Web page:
Keeping Mice on a Budget

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Keeping Mice on a Budget

Post by Blessed on Wed 03 Jan 2018, 1:09 pm

Hey, guys!
I wanted to make this thread for people on tightish/carefully monitored budgets, but still wanting (and can afford) a mouse or two or three. =)

The important things for mice to have:
1. Water
2. Food
3. Bedding (so they won't be on a hard floor 24/7)
4. Hidey-hut (to help them feel secure)
5. Exercise wheel (to help them burn out some energy)
6. Cage
7. Chew toys

Nice-to-haves:
1. Nesting material (to build their nest with if they don't want to use the bedding like my mice don't do)
2. Treats (you can help tame them a little with these! When you first get them, though, they probably won't eat from your hand...give them some time Thumbs Up)

NOW... moving on....
Mice don't drink much water to begin with (you can probably find a cheap plastic water bottle from Walmart in the pet aisle(s)). But make sure they always have water in their bottle or bowl (you can probably find an even cheaper bowl for your mouse, but they tend to get dirtied fast).
They also don't eat a whole lot of food, but they do like having the option of getting some throughout the day. Mouse food from Walmart is real cheap and still good, unlike a lot of the rat/mouse foods at pet stores. A 3-pound bag of seeds for one mouse may last up to six months, more or less (the food I get my mice lasts super long, but I also rarely keep food in my mice's bowl all day...though that's not recommended you follow that example). And food bowls are cheap but optional; it generally helps keep it a little less messy, but scattering the food can encourage your mouse's ('wild') instincts to search for it.
3. Bedding - if you only have three mice or less, and using about an inch-and-a-half of bedding, it should be fine to clean their tank once every two weeks. You can make bedding mimicking Carefresh's yourself for cheap (buying a big supply of paper, colored or white...your choice). Or, you can line their cage with super cheap paper towels...but then it'd be best to clean their tank once or twice a week, depending on how many mice you have (cons: Not odor absorbent). The price of bedding isn't typically too bad, depending on the size of bag you get, where you get it from, and the brand. Just Stay Away from cedar, pine, and aspen wood shavings...it might give your mice mites/lice, or a respiratory infection...possibly cancer, too.
4. An empty Kleenex box would work great! I've used those before. Smile
5. If noise bothers you, opt for the silent or comfort wheel or spinning saucer...the wire ones are cheaper and chew-proof, but, you typically don't have to replace a wheel, so you should only need to buy one or two, your preference depending on how many mice you have (at least, I've never had to buy more than one).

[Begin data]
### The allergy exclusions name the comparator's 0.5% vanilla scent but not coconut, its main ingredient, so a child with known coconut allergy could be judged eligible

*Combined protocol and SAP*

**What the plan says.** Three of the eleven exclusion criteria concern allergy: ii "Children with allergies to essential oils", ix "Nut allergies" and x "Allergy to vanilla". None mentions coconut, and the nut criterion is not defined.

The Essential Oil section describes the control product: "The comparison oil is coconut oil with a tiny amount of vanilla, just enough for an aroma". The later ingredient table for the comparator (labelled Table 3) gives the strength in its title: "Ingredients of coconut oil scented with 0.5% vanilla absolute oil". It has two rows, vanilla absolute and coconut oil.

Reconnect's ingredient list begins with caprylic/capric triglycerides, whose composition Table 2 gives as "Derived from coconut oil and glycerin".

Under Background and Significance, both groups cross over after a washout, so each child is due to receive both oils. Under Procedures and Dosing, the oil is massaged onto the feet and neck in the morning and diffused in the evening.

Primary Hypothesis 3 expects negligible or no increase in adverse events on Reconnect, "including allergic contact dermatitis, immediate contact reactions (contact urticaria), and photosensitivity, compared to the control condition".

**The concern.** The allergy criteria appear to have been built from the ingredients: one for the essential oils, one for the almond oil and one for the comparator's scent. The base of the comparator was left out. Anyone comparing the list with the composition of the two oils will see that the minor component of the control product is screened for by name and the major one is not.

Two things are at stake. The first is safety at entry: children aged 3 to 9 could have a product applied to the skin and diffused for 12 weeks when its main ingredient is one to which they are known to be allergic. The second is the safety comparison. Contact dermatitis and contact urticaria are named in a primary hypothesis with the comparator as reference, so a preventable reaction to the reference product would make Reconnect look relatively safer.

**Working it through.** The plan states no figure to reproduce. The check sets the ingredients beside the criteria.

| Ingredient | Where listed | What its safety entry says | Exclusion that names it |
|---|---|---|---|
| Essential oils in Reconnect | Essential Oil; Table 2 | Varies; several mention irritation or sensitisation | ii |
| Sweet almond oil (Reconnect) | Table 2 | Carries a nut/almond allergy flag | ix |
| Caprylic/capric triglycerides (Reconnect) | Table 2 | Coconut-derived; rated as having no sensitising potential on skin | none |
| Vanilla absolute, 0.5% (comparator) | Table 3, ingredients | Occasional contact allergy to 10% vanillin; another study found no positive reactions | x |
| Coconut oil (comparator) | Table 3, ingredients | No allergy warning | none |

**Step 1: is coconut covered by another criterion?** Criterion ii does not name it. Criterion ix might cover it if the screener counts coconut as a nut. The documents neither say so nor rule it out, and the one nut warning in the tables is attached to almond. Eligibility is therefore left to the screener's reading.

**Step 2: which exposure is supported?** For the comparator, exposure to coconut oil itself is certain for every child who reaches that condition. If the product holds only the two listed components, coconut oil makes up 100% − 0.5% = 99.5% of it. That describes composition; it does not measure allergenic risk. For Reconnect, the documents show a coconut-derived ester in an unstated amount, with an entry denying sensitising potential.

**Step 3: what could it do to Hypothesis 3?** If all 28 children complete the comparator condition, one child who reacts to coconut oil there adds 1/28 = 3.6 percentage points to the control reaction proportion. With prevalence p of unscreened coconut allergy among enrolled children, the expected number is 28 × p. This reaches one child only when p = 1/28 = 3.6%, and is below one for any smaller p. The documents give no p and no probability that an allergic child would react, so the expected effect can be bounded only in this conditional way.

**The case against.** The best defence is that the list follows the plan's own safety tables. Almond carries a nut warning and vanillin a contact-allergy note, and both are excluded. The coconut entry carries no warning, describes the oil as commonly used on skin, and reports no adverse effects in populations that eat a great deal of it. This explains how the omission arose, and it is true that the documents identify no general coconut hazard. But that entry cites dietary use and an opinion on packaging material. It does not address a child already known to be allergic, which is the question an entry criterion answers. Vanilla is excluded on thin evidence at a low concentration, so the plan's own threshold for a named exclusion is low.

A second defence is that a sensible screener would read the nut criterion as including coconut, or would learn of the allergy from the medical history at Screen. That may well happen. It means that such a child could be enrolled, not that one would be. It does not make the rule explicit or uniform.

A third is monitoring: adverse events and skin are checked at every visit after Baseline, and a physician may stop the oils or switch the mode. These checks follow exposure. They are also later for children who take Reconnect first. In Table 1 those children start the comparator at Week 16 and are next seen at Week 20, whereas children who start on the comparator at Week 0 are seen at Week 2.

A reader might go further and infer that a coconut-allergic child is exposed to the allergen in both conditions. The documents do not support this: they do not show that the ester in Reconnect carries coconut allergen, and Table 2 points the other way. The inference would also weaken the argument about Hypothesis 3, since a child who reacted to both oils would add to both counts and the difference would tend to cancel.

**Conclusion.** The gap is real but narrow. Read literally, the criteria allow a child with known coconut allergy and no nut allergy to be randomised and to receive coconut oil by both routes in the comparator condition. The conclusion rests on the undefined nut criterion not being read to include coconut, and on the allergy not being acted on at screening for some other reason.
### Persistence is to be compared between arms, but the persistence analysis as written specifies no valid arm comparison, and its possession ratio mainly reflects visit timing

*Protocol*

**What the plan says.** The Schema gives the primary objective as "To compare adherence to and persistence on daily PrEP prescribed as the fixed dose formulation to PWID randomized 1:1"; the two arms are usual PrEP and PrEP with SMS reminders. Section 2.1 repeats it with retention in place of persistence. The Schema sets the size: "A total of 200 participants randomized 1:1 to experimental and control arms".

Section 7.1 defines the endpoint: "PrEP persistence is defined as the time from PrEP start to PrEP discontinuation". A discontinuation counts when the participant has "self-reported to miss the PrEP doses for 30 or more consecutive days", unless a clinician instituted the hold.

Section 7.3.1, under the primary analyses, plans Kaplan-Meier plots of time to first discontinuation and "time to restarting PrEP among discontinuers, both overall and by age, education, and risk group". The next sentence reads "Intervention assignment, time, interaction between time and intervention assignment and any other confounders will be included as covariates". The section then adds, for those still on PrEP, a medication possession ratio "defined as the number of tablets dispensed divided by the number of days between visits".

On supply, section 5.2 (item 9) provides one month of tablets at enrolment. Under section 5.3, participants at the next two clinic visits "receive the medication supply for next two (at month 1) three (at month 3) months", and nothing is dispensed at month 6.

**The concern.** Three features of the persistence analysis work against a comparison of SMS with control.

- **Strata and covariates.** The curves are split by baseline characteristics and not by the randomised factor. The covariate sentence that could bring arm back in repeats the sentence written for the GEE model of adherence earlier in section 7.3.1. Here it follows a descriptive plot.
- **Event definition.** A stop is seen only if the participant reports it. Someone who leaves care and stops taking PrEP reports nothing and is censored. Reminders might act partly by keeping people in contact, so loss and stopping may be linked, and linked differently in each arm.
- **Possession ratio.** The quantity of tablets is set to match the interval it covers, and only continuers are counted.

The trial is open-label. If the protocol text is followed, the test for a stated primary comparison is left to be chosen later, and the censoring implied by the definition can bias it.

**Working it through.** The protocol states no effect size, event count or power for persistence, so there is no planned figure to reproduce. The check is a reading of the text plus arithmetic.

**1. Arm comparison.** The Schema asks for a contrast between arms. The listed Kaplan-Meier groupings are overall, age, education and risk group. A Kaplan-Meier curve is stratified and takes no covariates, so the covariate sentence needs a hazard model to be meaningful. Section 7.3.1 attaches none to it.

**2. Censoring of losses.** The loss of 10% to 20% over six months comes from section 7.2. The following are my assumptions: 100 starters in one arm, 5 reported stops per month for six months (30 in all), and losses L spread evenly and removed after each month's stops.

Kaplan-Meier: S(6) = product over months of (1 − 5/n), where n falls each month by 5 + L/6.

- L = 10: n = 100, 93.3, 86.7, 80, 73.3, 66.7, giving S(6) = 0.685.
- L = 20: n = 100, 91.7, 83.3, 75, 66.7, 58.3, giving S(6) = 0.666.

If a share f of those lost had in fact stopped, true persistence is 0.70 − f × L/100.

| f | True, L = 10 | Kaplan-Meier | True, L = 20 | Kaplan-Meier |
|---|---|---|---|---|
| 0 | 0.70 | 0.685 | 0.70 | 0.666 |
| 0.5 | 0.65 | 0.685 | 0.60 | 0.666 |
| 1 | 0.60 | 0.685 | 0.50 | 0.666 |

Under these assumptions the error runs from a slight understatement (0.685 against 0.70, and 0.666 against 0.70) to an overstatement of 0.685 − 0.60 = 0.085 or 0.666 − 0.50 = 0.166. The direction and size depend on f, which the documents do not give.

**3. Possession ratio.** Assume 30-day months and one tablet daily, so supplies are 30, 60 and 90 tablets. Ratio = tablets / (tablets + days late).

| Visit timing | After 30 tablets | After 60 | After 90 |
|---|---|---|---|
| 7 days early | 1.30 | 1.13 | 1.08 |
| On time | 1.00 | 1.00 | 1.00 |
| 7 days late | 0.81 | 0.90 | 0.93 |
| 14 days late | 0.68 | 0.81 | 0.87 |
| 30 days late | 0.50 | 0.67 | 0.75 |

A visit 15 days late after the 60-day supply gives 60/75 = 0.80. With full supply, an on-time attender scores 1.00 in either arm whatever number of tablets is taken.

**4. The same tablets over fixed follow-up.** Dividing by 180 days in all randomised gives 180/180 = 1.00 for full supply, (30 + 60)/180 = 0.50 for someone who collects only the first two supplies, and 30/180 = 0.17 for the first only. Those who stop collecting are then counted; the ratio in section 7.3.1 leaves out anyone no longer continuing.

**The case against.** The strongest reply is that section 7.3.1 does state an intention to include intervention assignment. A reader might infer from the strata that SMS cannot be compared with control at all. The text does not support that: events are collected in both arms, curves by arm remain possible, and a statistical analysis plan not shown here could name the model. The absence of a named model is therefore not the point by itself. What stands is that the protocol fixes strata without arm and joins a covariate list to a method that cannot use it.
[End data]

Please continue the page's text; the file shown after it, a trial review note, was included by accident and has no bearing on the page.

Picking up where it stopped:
6. Use a tank. Tanks may not have thee greatest ventilation (particularly with a lid, which is recommended you have one on for safety reasons), but mice are notorious for escaping between the bars of a metal cage. So, again, use a tank. A ten-gallon tank works great for up to three mice. A twenty-gallon is perfect for five. You can probably get a used tank for cheap or possibly free, in good shape. Other than that, an empty, new 10-gallon tank will probably run around $15, depending on where you live.
7. Toys! Not all mice are avid chewers...in fact, you might find plenty of mice not to be. But most, if not all, mice do like chewing--and should be able to--at least a little. Wood chew toys are generally not expensive, anyways, but if you wanted, you could get a skinny stick from outside, rinse it off, then toss it in the freezer for a couple of days to rid it of bugs. Your mice I'm sure may just really enjoy a real stick and might chew the bark off! Tender Also, toilet paper rolls are good, 'free' tunnels to go through, and your mice may enjoy chewing on those, too!

1. Nesting material - Kleenexes would work great! You can tear them up a little for the mice (though they'll probably enjoy doing that), or leave a few whole ones for them (even toilet paper or paper towels would work great, but I think Kleenexes are a favorite nesting material, as they're super cheap and soft).
2. Treats - oats, dry, unsweetened cereals, cooked pastas, corn, etc. are great, somewhat healthy treats that you probably already have in your pantry! Very Happy
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Mice are generally cheap pets, anyways, but these are excellent suggestions if you want to go even cheaper.
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Well, that's all! I hope you found this thread helpful, and enjoy your new mice (or mouse)! Mouse Wave